Who will conduct you to the land of culture, if your leaders are blind and assume the position of seers notwithstanding? Which of you will ever attain to a true feeling for the sacred seriousness of art, if you are systematically spoiled, and taught to stutter independently instead of being taught to speak; to aestheticise on your own account, when you ought to be taught to approach works of art almost piously; to philosophise without assistance, while you ought to be compelled to _listen_ to great thinkers.
Page 40
These two worthy men saw clearly, by the system of instruction in vogue, that the time was not yet ripe for a higher culture, a culture founded upon that of the ancients: the neglected state of linguistic instruction; the forcing of students into learned historical paths, instead of giving them a practical training; the connection of certain practices, encouraged in the public schools, with the objectionable spirit of our journalistic publicity--all these easily perceptible phenomena of the teaching of German led to the painful certainty that the most beneficial of those forces which have come down to us from classical antiquity are not yet known in our public schools: forces which would train students for the struggle against the barbarism of the present age, and which will perhaps once more transform the public schools into the arsenals and workshops of this struggle.
Page 41
Just because we take this matter so seriously, we should not take our own poor selves so seriously: at the very moment we are falling some one else will grasp the banner of our faith.
Page 47
Whoever is acquainted with.
Page 48
our present public schools well knows what a wide gulf separates their teachers from classicism, and how, from a feeling of this want, comparative philology and allied professions have increased their numbers to such an unheard-of degree.
Page 51
For, indeed, the ancient State emphatically did not share the utilitarian point of view of recognising as culture only what was directly useful to the State itself, and was far from wishing to destroy those impulses which did not seem to be immediately applicable.
Page 52
never comes into contact with this true German spirit: with that spirit which speaks to us so wondrously from the inner heart of the German Reformation, German music, and German philosophy, and which, like a noble exile, is regarded with such indifference and scorn by the luxurious education afforded by the State.
Page 56
But how many young men should be permitted to grow up in such close and almost personal proximity to nature! The others must learn another truth betimes: how to subdue nature to themselves.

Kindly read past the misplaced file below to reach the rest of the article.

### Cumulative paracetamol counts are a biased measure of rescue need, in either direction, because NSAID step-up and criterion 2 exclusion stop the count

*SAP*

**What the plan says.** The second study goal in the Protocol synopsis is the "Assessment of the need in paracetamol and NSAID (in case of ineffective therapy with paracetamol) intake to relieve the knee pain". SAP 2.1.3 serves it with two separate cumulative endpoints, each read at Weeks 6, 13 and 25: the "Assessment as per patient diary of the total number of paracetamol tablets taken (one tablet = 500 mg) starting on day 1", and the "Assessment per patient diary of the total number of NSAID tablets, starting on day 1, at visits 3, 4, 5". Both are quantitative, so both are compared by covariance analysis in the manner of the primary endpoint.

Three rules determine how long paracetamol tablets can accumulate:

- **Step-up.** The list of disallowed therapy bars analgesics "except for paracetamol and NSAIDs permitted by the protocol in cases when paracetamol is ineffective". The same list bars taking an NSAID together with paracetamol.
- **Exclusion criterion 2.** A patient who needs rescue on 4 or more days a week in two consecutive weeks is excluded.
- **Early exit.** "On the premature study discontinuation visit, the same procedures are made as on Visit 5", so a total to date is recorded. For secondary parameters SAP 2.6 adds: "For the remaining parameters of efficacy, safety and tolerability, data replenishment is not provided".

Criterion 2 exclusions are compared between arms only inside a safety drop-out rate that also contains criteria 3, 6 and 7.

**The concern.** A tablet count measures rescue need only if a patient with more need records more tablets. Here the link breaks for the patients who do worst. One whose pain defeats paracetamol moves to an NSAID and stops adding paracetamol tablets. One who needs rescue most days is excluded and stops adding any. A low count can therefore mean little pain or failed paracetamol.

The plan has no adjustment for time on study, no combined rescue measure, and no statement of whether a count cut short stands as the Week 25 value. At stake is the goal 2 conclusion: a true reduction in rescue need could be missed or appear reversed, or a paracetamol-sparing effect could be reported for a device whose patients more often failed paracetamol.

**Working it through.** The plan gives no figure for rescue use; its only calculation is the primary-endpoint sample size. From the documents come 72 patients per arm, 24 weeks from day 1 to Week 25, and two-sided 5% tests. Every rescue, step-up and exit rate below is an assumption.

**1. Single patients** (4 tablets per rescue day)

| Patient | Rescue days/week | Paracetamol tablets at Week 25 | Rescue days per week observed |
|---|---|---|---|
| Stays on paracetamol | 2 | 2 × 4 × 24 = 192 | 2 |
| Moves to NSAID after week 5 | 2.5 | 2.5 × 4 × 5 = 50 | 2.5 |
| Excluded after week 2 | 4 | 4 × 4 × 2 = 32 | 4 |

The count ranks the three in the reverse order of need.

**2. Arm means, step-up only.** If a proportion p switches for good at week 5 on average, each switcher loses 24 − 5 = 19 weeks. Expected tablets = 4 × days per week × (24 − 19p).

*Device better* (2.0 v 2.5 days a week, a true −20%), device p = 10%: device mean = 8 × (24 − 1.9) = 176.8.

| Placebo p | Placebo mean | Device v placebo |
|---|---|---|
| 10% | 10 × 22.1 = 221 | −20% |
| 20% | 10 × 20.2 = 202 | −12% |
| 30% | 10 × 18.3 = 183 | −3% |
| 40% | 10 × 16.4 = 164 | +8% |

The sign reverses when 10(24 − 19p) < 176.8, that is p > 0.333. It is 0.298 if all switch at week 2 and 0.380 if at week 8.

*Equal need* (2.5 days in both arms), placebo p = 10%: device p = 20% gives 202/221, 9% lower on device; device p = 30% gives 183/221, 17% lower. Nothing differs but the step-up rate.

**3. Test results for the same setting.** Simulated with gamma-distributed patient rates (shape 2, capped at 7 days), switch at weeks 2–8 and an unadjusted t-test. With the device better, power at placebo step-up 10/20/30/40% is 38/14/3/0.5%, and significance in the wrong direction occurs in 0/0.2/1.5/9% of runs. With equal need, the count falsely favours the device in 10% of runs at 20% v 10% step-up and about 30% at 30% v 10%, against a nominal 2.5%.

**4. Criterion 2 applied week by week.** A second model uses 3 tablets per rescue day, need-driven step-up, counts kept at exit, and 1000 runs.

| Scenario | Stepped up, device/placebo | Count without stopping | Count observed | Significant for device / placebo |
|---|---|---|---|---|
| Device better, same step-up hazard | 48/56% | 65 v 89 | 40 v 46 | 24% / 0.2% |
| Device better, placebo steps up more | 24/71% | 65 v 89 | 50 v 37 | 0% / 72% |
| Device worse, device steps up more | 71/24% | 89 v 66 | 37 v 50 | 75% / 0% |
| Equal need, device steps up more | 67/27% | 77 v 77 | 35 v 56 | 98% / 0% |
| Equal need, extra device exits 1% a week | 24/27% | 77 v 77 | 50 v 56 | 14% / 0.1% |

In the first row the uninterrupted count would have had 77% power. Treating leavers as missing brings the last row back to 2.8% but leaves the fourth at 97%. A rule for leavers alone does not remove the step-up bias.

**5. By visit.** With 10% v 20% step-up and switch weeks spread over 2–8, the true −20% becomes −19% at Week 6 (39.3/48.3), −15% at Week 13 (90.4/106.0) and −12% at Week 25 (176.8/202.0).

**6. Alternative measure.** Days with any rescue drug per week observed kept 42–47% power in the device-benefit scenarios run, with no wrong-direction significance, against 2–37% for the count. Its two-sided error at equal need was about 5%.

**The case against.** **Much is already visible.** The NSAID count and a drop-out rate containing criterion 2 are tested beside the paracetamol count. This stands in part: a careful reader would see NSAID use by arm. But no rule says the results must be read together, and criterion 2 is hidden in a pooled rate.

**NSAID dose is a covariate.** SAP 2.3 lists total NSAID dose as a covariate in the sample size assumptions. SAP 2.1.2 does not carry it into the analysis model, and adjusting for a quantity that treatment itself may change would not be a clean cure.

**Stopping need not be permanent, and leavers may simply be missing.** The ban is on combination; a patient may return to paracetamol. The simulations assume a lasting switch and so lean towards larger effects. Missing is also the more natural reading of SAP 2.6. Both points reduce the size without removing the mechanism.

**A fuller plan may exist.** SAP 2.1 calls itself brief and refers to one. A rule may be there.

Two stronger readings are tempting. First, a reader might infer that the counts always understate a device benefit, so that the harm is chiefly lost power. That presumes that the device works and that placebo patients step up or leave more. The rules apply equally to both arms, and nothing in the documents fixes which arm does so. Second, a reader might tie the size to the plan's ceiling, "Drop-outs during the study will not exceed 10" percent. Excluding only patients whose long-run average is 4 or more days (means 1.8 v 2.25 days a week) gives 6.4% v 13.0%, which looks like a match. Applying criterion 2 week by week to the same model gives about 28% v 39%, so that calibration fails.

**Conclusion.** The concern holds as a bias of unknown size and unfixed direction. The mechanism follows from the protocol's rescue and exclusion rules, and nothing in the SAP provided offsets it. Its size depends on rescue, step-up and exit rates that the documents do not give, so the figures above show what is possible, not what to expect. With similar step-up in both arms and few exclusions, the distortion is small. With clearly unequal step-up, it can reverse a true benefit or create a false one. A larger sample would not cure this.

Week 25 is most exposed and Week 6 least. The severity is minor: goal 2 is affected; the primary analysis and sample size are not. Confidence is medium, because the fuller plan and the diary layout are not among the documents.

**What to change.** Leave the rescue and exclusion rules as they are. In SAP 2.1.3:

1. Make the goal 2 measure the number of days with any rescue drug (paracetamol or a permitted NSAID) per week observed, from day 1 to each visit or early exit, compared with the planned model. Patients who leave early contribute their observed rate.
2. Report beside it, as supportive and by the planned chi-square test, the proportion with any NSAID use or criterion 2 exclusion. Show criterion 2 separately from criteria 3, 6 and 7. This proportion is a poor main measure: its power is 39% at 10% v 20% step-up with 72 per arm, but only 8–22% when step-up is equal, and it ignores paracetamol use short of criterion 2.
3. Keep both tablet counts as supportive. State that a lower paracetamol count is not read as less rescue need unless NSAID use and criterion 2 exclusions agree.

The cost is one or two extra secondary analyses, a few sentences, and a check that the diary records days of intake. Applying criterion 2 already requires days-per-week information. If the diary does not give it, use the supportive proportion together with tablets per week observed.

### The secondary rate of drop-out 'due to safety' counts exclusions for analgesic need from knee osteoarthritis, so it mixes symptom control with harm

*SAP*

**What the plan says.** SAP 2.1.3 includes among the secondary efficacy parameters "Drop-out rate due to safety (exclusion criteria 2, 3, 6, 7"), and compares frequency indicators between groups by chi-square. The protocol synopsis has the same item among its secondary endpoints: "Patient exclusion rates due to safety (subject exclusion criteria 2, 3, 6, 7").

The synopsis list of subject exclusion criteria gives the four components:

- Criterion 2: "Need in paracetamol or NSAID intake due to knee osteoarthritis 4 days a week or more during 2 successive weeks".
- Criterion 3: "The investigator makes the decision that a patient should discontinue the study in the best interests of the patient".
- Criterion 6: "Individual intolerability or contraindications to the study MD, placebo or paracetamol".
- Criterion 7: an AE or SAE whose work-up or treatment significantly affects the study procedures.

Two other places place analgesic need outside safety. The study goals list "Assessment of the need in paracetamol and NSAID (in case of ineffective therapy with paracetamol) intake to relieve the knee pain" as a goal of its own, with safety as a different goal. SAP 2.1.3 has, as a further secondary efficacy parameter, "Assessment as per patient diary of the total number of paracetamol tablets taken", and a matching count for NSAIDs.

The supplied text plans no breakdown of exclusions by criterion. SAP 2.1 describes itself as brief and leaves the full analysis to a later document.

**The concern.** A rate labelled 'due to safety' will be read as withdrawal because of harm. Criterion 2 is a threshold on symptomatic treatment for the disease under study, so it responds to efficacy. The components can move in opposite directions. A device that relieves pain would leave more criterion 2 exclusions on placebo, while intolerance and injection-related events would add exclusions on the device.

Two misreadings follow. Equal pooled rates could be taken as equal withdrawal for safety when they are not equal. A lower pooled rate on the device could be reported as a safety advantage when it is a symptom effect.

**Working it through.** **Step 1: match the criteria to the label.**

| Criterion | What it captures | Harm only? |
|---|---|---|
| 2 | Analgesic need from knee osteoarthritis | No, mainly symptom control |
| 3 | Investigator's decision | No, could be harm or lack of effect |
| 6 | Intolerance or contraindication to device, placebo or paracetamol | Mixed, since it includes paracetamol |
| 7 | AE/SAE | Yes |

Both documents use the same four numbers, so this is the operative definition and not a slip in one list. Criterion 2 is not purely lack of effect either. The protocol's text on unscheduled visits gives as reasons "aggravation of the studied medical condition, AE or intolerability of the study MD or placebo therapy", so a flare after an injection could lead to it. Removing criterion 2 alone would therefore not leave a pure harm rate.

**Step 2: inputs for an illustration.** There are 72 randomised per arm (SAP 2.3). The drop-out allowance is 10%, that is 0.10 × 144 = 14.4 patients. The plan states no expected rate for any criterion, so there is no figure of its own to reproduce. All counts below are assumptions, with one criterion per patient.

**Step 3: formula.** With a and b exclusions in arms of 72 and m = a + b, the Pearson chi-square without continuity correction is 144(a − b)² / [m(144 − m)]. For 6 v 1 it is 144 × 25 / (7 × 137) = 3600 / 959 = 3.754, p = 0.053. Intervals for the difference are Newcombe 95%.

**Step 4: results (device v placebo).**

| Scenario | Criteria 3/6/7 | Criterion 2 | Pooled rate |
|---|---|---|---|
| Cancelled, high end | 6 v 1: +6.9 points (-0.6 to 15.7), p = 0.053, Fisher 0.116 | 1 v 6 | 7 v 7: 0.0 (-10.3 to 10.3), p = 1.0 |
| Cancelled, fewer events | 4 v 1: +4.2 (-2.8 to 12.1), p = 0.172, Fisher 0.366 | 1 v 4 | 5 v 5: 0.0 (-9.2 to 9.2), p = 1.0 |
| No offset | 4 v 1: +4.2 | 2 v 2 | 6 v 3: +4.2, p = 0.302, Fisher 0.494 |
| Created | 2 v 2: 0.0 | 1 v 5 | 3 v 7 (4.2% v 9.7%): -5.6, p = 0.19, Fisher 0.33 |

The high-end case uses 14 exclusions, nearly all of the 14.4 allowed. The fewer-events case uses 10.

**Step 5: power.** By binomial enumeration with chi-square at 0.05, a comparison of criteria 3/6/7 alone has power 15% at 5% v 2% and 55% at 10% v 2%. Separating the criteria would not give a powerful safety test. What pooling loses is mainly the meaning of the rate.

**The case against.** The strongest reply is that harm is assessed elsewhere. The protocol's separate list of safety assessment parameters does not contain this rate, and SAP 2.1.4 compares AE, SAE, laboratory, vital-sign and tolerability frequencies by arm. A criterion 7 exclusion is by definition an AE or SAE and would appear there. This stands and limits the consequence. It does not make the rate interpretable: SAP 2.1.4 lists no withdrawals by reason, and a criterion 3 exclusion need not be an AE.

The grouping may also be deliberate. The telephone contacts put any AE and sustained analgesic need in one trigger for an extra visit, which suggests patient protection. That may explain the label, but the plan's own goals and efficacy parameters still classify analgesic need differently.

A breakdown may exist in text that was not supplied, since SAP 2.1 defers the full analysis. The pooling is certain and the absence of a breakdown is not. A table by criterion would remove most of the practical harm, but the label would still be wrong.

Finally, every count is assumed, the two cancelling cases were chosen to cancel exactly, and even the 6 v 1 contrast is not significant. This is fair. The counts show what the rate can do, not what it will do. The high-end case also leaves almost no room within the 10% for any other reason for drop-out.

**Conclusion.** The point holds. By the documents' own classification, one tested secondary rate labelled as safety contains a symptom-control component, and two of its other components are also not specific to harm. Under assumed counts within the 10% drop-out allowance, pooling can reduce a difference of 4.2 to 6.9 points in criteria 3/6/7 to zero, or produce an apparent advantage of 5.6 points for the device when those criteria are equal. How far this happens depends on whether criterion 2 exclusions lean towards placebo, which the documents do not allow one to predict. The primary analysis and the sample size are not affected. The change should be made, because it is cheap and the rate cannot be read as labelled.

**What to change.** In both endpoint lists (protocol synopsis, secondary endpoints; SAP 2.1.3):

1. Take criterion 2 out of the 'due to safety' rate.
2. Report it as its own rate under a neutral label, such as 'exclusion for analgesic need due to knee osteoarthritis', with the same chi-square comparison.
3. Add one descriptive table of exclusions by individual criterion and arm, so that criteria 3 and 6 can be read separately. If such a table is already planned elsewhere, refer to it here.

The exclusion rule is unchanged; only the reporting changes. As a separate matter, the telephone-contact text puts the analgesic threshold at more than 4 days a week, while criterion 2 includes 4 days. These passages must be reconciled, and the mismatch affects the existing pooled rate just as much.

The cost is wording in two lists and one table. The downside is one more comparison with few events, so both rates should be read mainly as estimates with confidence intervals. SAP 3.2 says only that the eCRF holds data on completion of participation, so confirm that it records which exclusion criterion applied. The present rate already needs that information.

Page 62
" At this point the old philosopher could not control his anger, and shouted to his companion: "Oh, you innocent lamb of knowledge! You gentle sucking doves, all of you! And would you give the name of arguments to those distorted, clumsy, narrow-minded, ungainly, crippled things? Yes, I have just now been listening to the fruits of some of this present-day culture, and my ears are still ringing with the sound of historical 'self-understood' things, of over-wise and pitiless historical reasonings! Mark this, thou unprofaned Nature: thou hast grown old, and for thousands of years this starry sky has spanned the space above thee--but thou hast never yet heard such conceited and, at bottom, mischievous chatter as the talk of the present day! So you are proud of your poets and artists, my good Teutons? You point to them and brag about them to foreign countries, do you? And because it has given you no trouble to have them amongst you, you have formed the pleasant theory that you need not concern yourselves further with them? Isn't that so, my inexperienced children: they come of their own free will, the stork brings them to you! Who would dare to mention a midwife! You deserve an earnest teaching, eh? You should be proud of the fact that all the noble and brilliant men we have mentioned were prematurely suffocated, worn out, and crushed through you, through your barbarism? You think without shame of Lessing, who, on account of your stupidity, perished in battle against your ludicrous gods and idols, the evils of your theatres, your learned men, and your theologians, without once daring to lift himself to the height of that immortal flight for which he was brought into the world.
Page 64
For a few minutes not a word more was spoken.
Page 65
So we walked on beside the philosopher, ashamed, compassionate, dissatisfied with ourselves, and more than ever convinced that the old man was right and that we had done him wrong.